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An Open Letter – The State of Education

Dear Mr Swinney and the Scottish Government,

I am Carol.  I come from a family of teachers, my dad was a teacher and both my brothers are.  I qualified as a primary teacher back in 2010.  I have faced some real highs and lows before leaving the profession in 2018.  Five months ago, I wrote a blog about making the change from being a part time teacher to a supply teacher.  (you can read it here – https://carols-tutoring.com/2018/05/03/why-i-switched-to-supply-teaching/ )  At the time it was the best thing for me and I was truly happy.  However, I have now left teaching to allow me to focus on my studies and the two sides of the business which I run.  I tutor children and provide outdoor learning opportunities.  It does not mean I no longer care about teaching, I am still a teacher, just in a non-formal setting.

It recently came to light that teachers are being “encouraged” not to speak out about the difficult situations they are facing.  This “encouragement” can be to the extent that they can face disciplinary procedures if they do speak out.  This has led to a teacher writing anonymously to the Scottish Government to discuss their concerns.  Why were they anonymous?  Some say they were a plant from the Ruth Davidson, others say it was altogether a fake, teacher’s up and down the country however believe that it was real, it resonated with them and it resonated with me. Therefore, I am writing this today.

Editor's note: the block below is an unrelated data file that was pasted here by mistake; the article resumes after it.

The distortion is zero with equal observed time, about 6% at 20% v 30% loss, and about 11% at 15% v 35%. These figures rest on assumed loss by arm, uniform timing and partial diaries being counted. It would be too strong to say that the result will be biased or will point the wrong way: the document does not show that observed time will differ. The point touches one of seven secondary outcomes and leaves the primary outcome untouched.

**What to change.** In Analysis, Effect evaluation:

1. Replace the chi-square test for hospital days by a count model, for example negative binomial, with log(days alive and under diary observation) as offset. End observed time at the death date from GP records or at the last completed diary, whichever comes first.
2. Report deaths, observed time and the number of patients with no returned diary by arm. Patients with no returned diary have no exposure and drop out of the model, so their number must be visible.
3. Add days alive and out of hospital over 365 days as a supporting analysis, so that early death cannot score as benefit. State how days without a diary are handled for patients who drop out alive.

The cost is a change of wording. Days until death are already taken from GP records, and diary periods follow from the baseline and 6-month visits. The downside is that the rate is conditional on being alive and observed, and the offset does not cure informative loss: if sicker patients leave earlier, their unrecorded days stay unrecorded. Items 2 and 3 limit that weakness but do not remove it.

Since writing my initial blog about supply teaching and making the switch I have had numerous teachers contact me privately.  Many I have met and enjoyed a coffee with, some I am now lucky enough to now count as friends. These are women and men who made the choice to be teachers, who made the commitment.  These are also people who cannot do the 60+ hours every week anymore.  Who miss their own children and seeing them excel because the job has eaten away so much of their lives.  Who are on long term sick leave.  Who are just wanting the very best for the children in their care but cannot see a way of giving them that anymore as they are spread too thin.

I look critically at what a teacher needs to do, daily, weekly, termly and yearly plans, new schemes to imbed before the last lot are fully imbedded, new policies to read and understand, new curriculum developments, meetings for meetings sake, management giving them pedagogical books to read over the summer on their “holidays”, and more besides.  I look at this and realise it is unsustainable.  However, teachers in the system often feel it is their failure as a person and a teacher which stops them managing to stay abreast of everything.  They simply do not see that the system is sick from the top down and the inside out.

Teachers are working ever increasing hours.  It is suggested that many teachers here in Scotland work an extra 11 hours a week on top of their contracted 35 per week, with 20% working 60 hours or more!   Given that a teacher should have 22.5 hours of class contact a week, these figures alone highlight the unprecedented levels of admin expected of teachers now.  At what point do those up the ladder realise that 20 to 40 hours a week of admin does not make better teachers?

But let us just look at the figures for working just an extra 11 hours.   There are 39 weeks in an academic year.  This means the average teacher is working 1794 hours within those 39 weeks.  Compare this to your average worker, who works 37 hours with 25 days holiday a year and 10 days public holiday will work roughly 1665 hours a year.  A teacher is working, on average, just 129 hours extra a year, not a lot.  But when you consider this is squeezed into just 39 weeks you quickly see how teachers can become exhausted! And this is just for 11 hours extra a week.